Whether you’re pitching a new idea, persuading others to take action, building a strategy, or making a decision, data is key. But the amount of information available today is staggering, and it’s easy to become overwhelmed by too many statistics, distracted by the wrong set of numbers, and confused by the complexity of data.
This program combines the science of data visualization with the art of graphic design to help you communicate complex information more accurately and effectively. By transforming data sets into visual graphics—such as charts, bar graphs, scatterplots, and, heatmaps—you will learn to present complex data in ways your audience can better understand. Through hands-on exercises, you’ll explore the many types of data in use today, learn how people perceive different graphical displays, and create visual presentations that make a stronger impact on your audience.
- Learn how to tell data stories with visualizations
- Understand how people interpret different types of visual information
- Communicate more precisely by pinpointing the most relevant information
- Apply effective methods for analyzing, presenting, and using statistical data
- Avoid creating misleading representations of data—and being misled by others
- Earn a Certificate of Participation from the Harvard University Division of Continuing Education
- Creating interactive visualizations using Tableau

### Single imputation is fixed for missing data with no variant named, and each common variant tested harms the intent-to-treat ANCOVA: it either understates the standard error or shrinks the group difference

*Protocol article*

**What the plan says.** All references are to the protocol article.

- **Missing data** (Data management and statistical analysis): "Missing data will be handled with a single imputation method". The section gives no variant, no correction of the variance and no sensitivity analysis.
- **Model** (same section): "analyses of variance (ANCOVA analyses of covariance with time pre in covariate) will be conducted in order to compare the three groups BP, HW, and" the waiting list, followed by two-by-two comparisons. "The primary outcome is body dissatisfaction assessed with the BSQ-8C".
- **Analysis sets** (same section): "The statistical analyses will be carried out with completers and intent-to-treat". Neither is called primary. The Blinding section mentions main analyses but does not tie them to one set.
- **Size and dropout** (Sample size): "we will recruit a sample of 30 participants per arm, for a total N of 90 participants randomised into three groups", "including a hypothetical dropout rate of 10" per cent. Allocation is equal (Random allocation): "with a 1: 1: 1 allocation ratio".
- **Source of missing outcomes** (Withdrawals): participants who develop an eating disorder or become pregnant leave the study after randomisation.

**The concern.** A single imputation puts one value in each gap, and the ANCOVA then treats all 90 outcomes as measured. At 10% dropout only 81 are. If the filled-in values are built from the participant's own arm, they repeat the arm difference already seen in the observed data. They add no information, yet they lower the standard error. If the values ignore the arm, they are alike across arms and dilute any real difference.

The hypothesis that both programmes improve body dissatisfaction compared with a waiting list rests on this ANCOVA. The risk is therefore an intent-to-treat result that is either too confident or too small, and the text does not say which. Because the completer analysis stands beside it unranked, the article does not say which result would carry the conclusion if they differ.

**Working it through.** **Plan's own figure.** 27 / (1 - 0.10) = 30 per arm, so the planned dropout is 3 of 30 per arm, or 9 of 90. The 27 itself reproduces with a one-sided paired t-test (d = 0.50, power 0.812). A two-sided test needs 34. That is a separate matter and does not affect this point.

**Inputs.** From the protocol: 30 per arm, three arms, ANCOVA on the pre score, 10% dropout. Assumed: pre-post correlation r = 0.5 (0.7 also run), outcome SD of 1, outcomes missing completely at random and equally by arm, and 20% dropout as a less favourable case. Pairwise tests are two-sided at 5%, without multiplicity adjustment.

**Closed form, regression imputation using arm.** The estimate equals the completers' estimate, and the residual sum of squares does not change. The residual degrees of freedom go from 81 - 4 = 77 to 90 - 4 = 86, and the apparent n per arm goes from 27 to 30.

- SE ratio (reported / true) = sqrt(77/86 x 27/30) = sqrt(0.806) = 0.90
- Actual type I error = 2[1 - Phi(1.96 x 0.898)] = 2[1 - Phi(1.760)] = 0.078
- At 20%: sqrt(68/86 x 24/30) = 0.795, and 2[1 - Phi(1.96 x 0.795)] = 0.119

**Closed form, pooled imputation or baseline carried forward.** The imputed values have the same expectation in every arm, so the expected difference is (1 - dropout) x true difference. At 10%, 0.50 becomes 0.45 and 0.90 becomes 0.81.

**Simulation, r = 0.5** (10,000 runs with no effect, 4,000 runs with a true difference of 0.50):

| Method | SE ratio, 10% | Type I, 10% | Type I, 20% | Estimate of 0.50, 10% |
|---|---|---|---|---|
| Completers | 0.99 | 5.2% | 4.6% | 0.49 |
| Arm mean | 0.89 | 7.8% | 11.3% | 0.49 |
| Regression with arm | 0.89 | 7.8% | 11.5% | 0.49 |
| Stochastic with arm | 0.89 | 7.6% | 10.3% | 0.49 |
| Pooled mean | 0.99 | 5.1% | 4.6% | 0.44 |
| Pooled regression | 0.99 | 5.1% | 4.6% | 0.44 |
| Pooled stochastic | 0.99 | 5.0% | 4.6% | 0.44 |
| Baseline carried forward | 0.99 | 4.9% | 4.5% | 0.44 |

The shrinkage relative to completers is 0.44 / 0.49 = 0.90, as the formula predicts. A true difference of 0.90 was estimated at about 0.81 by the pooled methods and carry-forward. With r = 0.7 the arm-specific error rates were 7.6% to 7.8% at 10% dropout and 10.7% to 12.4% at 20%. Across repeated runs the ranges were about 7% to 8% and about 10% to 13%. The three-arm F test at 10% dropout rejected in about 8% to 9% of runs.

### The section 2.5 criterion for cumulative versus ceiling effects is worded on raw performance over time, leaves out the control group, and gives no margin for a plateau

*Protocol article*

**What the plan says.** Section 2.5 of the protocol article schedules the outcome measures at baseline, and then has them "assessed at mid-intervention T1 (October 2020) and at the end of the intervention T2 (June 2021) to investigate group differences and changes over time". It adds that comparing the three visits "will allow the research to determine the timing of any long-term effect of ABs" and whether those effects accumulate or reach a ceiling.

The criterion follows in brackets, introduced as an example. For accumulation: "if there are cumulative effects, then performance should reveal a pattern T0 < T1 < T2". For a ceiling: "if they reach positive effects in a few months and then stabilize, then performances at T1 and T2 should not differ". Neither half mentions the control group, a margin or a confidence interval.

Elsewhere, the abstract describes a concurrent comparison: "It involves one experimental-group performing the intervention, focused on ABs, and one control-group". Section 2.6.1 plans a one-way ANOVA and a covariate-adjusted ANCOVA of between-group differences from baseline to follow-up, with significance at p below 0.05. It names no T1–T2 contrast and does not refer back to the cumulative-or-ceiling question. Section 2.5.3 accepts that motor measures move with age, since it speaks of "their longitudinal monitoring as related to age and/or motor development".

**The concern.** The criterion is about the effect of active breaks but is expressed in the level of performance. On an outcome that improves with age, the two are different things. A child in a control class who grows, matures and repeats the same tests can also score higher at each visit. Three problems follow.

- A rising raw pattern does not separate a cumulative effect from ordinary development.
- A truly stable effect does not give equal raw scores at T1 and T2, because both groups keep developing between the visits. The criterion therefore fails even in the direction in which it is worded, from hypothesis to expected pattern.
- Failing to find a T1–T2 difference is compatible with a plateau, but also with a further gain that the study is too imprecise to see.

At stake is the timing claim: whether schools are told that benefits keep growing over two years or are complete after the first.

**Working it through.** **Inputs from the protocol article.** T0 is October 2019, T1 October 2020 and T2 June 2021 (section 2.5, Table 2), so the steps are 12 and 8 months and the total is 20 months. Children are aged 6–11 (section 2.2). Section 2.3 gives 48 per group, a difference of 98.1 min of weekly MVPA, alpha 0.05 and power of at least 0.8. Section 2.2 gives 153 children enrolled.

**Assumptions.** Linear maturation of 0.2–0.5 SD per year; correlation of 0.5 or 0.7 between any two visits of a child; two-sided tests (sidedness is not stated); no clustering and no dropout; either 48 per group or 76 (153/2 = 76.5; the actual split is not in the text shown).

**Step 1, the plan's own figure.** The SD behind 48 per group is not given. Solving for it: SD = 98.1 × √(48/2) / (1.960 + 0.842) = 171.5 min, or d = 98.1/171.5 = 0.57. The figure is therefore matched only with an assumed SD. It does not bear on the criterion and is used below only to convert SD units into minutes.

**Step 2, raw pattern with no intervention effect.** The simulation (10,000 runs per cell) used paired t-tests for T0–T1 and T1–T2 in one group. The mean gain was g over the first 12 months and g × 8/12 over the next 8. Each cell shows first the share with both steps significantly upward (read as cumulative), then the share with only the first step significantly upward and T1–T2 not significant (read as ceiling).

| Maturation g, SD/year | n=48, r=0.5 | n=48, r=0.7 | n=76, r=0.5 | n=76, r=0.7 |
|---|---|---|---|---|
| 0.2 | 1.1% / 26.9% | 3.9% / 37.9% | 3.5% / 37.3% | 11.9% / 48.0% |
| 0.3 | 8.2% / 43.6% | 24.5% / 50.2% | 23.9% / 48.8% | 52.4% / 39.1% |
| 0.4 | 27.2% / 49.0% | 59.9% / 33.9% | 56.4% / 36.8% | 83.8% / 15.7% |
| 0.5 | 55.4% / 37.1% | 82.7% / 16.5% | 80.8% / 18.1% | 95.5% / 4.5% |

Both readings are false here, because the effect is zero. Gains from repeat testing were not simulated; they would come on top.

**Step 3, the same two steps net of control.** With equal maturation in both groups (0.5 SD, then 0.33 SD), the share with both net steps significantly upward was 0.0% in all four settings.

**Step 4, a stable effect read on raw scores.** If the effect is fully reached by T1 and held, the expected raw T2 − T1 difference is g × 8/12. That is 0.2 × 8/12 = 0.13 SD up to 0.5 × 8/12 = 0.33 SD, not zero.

- Conceptualizing ideas and interaction techniques using sketching
- Using the visualization design sprint process
- Evaluating strengths and weaknesses of visualization approaches for improvements
- Applying principles of effective visualizations to connect with your audience
Who Should Enroll
This program is ideal for professionals or managers in a wide range of disciplines with an interest in the visual presentation of data. No programming experience or specific software experience is necessary. Participants are encouraged to bring a laptop or tablet.
Instructor Hanspeter Pfister
Programs run from 9 am to 5 pm.
Hanspeter Pfister is the An Wang Professor of Computer Science at the Harvard John A. Paulson School of Engineering and Applied Sciences and an affiliate faculty member of the Center for Brain Science. His research in visual computing lies at the intersection of visualization, computer graphics, and computer vision and spans a wide range of topics, including biomedical image analysis and visualization, image and video analysis, and visual analytics in data science. Pfister has a PhD in computer science from the State University of New York at Stony Brook and an MS in electrical engineering from ETH Zurich, Switzerland. From 2013 to 2017 he was director of the Institute for Applied Computational Science. Before joining Harvard, he worked for over a decade at Mitsubishi Electric Research Laboratories, where he was associate director and senior research scientist. He was the chief architect of VolumePro, Mitsubishi Electric’s award-winning real-time volume rendering graphics card, for which he received the Mitsubishi Electric President’s Award in 2000. Pfister is the recipient of the 2010 IEEE Visualization Technical Achievement Award, the 2009 IEEE Meritorious Service Award, and the 2009 Petra T. Shattuck Excellence in Teaching Award. Pfister was elected as chair and is currently a director of the IEEE Visualization and Graphics Technical Committee.